Our job as web developers is to create websites that are accessible to the target audience and convey the message to those audiences in an easily digestible way. That means we have to make solutions that work for the end user. The purpose of the sites we build is to convey information.

    We have no (nor should we have) control over what tools, devices, or browsers people use to access our websites. Our job is to make sure that the information gets where it’s supposed to go. Because WordPress is a CMS used to build websites for more than just Mac users in North America and Europe, we have to make solutions that work for the end users. That means graceful degradation within reason. IE8 is well within reason.

    For reference, the main reason Twenty Twelve’s menu gets all messed up in IE8 is because the default menu is the mobile one while the ‘regular’ menu is in the media queries. A simple swap of the style code fixes this issue. The way it’s laid out now assumes only HTML5 – ready devices will access the site. This is an unnecessary restriction and as far as I’m concerned it’s non-standard. The best practice is to make the ‘regular’ menu the standard style set and place the mobile small-screen menu in the media queries.

    @shapeshifter With IE8 we’re not talking about graceful degradation going on forever. As the world upgrades to Windows 7 and 8 this problem will disappear, and disappear fast. However, we have to address the current situation, and the current situation demands IE8 support. Google is dropping support for IE8, but they are not making their experience unusable for IE8 users. They just won’t get the latest features. This on the other hand is tantamount to punishing people for not buying new gear.

    @otto and @emil, please don’t call them “my” users. I build sites for paying clients. The users you are talking about are my clients’ customers. On the commercial sites I maintain, my latest stats show IE8 users outnumbering IE9.

    And the thing about graceful degradation is that it’s supposed to continue forever, both into the past and the future. That’s the whole point of a fault-tolerant system. The idea is that you do not have to support ancient tools—or figure out what we might be using in 10 years—if you design in a way is usable when it fails.

    If a user on an old browser can’t see certain features or the alignment is weird, but they can still use that site, that is perfectly fine. If the user can’t access the main navigation menu, and instead gets a pulldown page list that extends far off screen, that is not usable.

    On a personal level, I would like to revoke the internet privileges of everyone who insists on using IE. But that is not what we’re talking about here. And as far as WordPress support, this isn’t a debate. As I understand it, WordPress still officially supports IE7 let alone IE8. If WordPress were dropping IE8 support in 3.5 it would be a really big deal… But it isn’t dropping IE8, this menu issue is a bug, and a patch is in the works.

    as a minor user of wordpress, I appreciate evry one’s concerns about advancing the cause with the new default theme BUT as far as I am concerned, the default theme needs to work in IE8, which it does not at present. half the users on the site I maintain are IE8 users, like it or not and you need to build sites for your users, not for advanced developers of wordpress and Html and CSS.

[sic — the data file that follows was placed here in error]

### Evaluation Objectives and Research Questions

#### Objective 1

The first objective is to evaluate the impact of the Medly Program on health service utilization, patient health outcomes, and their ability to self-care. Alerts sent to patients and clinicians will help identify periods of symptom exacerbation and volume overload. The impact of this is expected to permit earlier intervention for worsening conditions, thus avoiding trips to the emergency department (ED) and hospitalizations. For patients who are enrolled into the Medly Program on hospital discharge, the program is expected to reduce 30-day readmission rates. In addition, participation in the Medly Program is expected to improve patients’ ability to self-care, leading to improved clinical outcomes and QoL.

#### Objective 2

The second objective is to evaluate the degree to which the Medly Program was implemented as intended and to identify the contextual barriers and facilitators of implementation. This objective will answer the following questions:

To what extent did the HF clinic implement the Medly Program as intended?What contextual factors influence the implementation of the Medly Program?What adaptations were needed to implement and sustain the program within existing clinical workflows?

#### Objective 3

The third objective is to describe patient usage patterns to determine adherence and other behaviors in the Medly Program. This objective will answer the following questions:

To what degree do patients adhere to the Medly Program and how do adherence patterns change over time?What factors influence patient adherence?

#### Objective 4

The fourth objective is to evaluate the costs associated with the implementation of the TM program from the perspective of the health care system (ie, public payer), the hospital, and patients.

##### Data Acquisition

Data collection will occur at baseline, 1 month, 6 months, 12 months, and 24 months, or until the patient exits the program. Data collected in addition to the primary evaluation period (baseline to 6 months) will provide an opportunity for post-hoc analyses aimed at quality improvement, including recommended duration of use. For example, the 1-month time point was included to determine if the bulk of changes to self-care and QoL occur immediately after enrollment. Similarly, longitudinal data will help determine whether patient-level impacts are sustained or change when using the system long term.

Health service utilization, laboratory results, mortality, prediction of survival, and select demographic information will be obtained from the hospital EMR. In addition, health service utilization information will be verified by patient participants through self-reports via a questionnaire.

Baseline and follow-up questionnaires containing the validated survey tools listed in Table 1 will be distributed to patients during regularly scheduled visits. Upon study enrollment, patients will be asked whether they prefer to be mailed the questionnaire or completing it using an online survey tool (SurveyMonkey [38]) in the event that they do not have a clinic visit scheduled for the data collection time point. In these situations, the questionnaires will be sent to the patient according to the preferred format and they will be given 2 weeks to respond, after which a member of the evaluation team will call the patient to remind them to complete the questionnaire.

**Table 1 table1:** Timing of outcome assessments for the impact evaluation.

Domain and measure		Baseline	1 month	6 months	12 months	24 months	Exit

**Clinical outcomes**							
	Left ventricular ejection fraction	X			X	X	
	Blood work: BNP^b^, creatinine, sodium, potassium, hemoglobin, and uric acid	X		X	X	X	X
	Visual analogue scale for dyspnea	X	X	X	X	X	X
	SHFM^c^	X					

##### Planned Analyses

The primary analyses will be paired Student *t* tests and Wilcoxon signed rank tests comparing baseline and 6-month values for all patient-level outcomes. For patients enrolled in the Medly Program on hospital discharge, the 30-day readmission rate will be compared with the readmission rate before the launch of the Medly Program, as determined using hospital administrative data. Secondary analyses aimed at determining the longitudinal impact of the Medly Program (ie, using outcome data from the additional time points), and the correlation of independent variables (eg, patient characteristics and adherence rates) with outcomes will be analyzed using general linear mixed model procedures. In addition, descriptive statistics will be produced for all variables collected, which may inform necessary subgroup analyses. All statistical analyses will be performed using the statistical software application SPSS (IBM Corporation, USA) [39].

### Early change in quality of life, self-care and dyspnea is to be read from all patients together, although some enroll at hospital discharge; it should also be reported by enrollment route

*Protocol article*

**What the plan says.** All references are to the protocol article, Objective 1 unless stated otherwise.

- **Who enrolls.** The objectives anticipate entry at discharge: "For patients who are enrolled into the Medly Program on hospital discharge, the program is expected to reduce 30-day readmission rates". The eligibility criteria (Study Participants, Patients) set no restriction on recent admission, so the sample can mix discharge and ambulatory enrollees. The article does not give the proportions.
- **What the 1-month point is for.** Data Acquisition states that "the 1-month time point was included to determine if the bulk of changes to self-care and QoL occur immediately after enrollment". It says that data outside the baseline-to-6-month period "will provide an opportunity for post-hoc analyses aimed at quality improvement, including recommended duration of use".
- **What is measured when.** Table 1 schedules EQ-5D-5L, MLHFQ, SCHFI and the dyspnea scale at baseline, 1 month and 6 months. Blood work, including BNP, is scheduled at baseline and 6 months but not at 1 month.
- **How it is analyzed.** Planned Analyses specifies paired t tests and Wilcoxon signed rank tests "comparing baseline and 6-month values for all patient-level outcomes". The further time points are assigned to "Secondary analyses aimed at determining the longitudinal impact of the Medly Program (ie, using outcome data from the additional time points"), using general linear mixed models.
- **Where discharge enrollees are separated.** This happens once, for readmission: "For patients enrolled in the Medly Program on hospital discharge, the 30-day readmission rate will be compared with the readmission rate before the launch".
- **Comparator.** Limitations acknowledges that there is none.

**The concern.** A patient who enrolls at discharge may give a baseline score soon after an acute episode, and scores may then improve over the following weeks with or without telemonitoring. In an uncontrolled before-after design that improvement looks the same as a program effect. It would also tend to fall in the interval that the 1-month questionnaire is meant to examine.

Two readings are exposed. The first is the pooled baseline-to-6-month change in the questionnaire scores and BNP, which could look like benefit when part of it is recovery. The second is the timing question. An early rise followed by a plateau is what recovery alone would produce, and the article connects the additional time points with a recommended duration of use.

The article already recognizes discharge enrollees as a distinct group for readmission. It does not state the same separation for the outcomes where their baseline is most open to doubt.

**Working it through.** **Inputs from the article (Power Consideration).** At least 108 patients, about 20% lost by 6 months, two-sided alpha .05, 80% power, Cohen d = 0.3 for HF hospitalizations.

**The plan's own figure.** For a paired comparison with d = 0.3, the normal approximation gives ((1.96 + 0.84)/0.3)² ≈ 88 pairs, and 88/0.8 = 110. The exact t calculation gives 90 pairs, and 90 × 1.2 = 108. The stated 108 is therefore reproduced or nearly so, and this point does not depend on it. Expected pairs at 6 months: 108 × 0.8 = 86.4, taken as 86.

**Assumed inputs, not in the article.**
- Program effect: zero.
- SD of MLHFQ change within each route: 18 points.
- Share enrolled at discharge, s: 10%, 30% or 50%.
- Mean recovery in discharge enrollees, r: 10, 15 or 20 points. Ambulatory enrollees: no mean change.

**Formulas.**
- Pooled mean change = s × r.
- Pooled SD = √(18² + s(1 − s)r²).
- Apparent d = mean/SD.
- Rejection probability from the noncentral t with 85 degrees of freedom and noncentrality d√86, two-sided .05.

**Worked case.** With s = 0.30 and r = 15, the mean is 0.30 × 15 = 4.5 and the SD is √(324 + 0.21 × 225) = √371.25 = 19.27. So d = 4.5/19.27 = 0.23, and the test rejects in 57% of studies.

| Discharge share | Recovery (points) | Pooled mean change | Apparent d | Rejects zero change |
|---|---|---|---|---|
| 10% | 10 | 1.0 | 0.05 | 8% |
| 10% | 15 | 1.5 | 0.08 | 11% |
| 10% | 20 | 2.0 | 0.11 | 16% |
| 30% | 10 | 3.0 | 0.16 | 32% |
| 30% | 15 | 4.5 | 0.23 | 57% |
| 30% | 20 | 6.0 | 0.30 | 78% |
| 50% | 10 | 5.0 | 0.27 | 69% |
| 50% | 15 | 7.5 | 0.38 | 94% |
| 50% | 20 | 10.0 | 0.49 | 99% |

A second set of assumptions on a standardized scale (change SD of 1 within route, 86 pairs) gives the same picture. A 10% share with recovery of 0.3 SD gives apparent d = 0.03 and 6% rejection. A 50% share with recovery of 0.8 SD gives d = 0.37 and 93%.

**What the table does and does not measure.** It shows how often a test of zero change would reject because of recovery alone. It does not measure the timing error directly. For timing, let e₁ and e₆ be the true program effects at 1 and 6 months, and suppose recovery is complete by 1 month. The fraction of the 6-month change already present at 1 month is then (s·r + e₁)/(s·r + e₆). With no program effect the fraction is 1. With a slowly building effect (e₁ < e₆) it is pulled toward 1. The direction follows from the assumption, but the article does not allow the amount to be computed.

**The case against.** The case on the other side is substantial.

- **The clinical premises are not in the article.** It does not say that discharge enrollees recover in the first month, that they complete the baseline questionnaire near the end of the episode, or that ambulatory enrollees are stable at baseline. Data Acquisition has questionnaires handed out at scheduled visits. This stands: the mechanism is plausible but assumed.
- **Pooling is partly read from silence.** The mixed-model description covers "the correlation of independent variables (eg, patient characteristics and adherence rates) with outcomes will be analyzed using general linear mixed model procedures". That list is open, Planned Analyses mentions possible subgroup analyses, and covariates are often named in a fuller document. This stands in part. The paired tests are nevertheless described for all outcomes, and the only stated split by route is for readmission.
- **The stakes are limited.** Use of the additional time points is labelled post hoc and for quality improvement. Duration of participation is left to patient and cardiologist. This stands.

so until twentytwelve is fixed and works in IE8, I will ignore it, I will check out how it works but as far as I am concerned, it is not usable. nice effort and result but totally unusable.




    mor10, when you say Twenty Twelve “is ideal for building advanced child themes… but Twenty Eleven was far too complex and convoluted” to make advanced child themes, do you mean it just offers a better basic set of building blocks to customize? As a newb, the only child themes I’ve experimented with so far have been Twenty Eleven. Wouldn’t it still be easier to just override some of that Twenty Eleven complexity where necessary (as opposed to coding from scratch all the stuff a simpler theme is missing); or by “convoluted” do you mean that it’s more time and code-intensive to customize precisely because of that?

    What kinds of templates, features, options, etc have you found so far in Twenty Twelve that make it more appealing to you for child themes than Twenty Ten or Twenty Eleven?

    Emil Uzelac


    @zota well in that case my point was right on target.

    If I as developer want to base Twenty Twelve or any other Theme for my clients, IE8 or any other browser support issue would not be any problem would it?

    Please don’t get me wrong, I used many Themes from WPORG in the past and yes some of them didn’t support the required browsers and in some cases completely broken, however if somebody hires me, all browser issues are my responsibility.

    I was wrong to say “users” it should said “clients”.

    P.S. IE8 issues are going to be fixed, according to the ticket you provided 🙂


    @jeffnar I find Twenty Eleven to be stuffed full of bells and whistles that you have to work around or exclude to get something nice and clean. Most of the features in Twenty Eleven – like the Showcase Page Template with its slider – are features I rarely if ever have seen used, and a lot of the code is unnecessarily convoluted and complex.

    As a stand-alone theme Twenty Eleven is great. And if you’re just making minor configuration or styling changes, its great as well. But if you want to make larger changes with more advanced inclusions it quickly gets heavy handed and clunky.

    Twenty Twelve is a stripped down basic theme that has all the necessary features without any extra bling. That means it’s a great clean slate to start from if you want to experiment and build something more elaborate. It’s also coded in a much cleaner and more understandable way than Twenty Eleven making it an ideal learning tool for those just starting out.



    @mor10 Thanks much for that explanation. I think I’ll let the community ‘kick the tires’ of Twenty Twelve for a month or two and then start using it with child themes when WP3.5 comes out. Sounds like a good one for newbs or those needing a simpler cleaner starting point.

Viewing 15 replies - 1 through 15 (of 39 total)